What is the connection between Lean and Toyota?

Lean & Toyota

Did it ever occur to you many terms that are used to describe Lean are actually Japanese? If you are familiar with the term Lean, chances are you have heard of Toyota. As it happens, these two are linked. But where does this link originate from? 

The appliance of Lean goes years back. Even in the sixteenth century, the Arsenal of Venice used the principle of flow, which is the main reason a ship could be produced every single day. In 1914, Henry Ford applied the principle of creating an assembly line to produce cars. This was actually the first form of mass production. However, Lean is mainly associated with Toyota. But why?

The Japanese car producer Toyota is the actual founder of the philosophy called Lean. Halfway the ‘20s, Toyota could not even be called a car producer, but what they created was weaving looms. The company was called Toyoda Automatic Loom Works then. Sakichi Toyoda built up this company, because he created a weaving machine which automatically stopped when a mistake was detected. This is called a Jidoka, which still is one of Lean’s pillars.
But when the demand for cotton decreased, Sakichi’s son, Kiichiro Toyoda, searched for an alternative. One thing led to another and the company Toyota Motor Corporation was born, with only one goal: becoming the manufacturer of the best cars in the world. 

After World War II, Japan, and therefore Toyota as well, was reconstructing. One of the results was a scarcity of natural resources and money. This is the main reason of Toyota for rearranging their business processes. Kiichiro’s cousin, Eiji Toyoda, visited Ford’s factory in Michigan to study the way they handled their processes. One thing he noticed was the fact they used many inefficient steps. He then decided this was actually not the right system for Toyota. Ford produced 8000 cars a day, while Toyota had produced 2500 cars in total yet. He knew Toyota had to choose a different approach from what Ford did. They should focus on quality instead of quantity. This is why, together with Taiichi Ohno, a production manager at Toyota, they started looking for an approach that did suit their company and came up with the Toyota Production System (TPS).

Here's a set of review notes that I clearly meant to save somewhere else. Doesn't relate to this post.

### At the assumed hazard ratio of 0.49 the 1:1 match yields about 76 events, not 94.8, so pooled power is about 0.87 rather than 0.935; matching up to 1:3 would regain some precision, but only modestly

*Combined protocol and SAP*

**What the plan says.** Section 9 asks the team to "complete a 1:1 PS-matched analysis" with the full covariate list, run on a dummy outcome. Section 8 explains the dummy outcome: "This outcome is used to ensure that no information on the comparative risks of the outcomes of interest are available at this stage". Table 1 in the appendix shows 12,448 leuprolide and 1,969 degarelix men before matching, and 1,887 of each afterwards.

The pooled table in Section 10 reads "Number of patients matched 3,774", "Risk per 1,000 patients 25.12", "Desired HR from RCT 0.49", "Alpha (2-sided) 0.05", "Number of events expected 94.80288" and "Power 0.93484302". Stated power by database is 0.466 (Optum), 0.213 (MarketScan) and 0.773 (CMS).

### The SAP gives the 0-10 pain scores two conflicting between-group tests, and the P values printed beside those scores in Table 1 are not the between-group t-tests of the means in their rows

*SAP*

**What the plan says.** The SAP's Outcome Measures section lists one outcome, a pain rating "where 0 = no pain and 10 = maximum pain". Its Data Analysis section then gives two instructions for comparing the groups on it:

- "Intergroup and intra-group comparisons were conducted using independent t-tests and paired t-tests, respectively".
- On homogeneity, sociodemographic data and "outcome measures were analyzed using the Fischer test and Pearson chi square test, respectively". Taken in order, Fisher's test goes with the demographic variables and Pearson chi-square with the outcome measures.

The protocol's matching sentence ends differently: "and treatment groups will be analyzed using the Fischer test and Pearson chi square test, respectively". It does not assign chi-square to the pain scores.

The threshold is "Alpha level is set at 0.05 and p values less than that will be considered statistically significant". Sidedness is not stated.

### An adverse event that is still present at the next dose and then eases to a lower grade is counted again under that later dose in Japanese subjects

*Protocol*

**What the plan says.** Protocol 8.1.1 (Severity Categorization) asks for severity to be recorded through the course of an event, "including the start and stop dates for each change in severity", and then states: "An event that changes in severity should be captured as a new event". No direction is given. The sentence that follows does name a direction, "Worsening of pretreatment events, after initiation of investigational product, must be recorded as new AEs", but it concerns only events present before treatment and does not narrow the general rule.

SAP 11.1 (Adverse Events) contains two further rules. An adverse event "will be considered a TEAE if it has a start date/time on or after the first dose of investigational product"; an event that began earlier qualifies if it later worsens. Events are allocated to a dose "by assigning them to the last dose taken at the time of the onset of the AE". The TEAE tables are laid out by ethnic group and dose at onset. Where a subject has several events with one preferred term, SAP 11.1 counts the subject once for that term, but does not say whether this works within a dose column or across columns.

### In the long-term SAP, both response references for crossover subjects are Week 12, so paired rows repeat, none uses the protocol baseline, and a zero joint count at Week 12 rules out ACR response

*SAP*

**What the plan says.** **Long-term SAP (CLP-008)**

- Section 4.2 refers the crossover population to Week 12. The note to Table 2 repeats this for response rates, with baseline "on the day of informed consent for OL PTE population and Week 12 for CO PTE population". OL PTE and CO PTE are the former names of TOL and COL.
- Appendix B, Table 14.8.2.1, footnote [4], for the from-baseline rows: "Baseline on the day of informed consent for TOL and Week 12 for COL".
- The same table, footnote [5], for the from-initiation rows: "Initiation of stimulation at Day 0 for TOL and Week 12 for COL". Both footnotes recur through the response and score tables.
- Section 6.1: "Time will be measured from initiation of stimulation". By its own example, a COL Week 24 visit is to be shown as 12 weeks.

Toyota Production System

This is the system that gives people the responsibility to better the quality (kaizen) and eliminate existing waste. In other words, this is the foundation of Lean. TPS is based on two fundamentals, namely Jidoka and Just-In-Time. Jidoka means focusing on quality. Just-In-Time focuses on the demand for the product. By developing and applying the TPS, Toyota is capable of competing against other big companies, such as Ford and General Motors. 

Toyota’s quality did not go unnoticed. Because their quality was much better than for example American productions, an investigation was carried out. This research was focused on the production method of Toyota and their mass production. It then turned out Toyota actually needed less to achieve the exact same goal. Less stock, less suppliers, less employees and because of that a ‘Leaner process’. Womack and Jones described the outcome of the investigation in the book “The Machine That Changed The World”. This is the first time Lean was properly mentioned. In the same book, both men talked about the five phases of Lean: value, value stream, flow, pull and perfection. 

This all is the reason why many Japanese terms keep reappearing when talking about Lean. 

Nowadays, the Lean philosophy is actually well-known worldwide and is applied within many organisations. Toyota is still the most common example when explaining Lean. To conclude, Toyota actually was the first to combine, elaborate on and apply the loose principles of the philosophy which is now known as Lean.

Also read:

Please follow us at LinkedIn, we will keep you informed of more blogs and information
Share on facebook
Share on twitter
Share on linkedin
Share on email
Share on whatsapp
Close Menu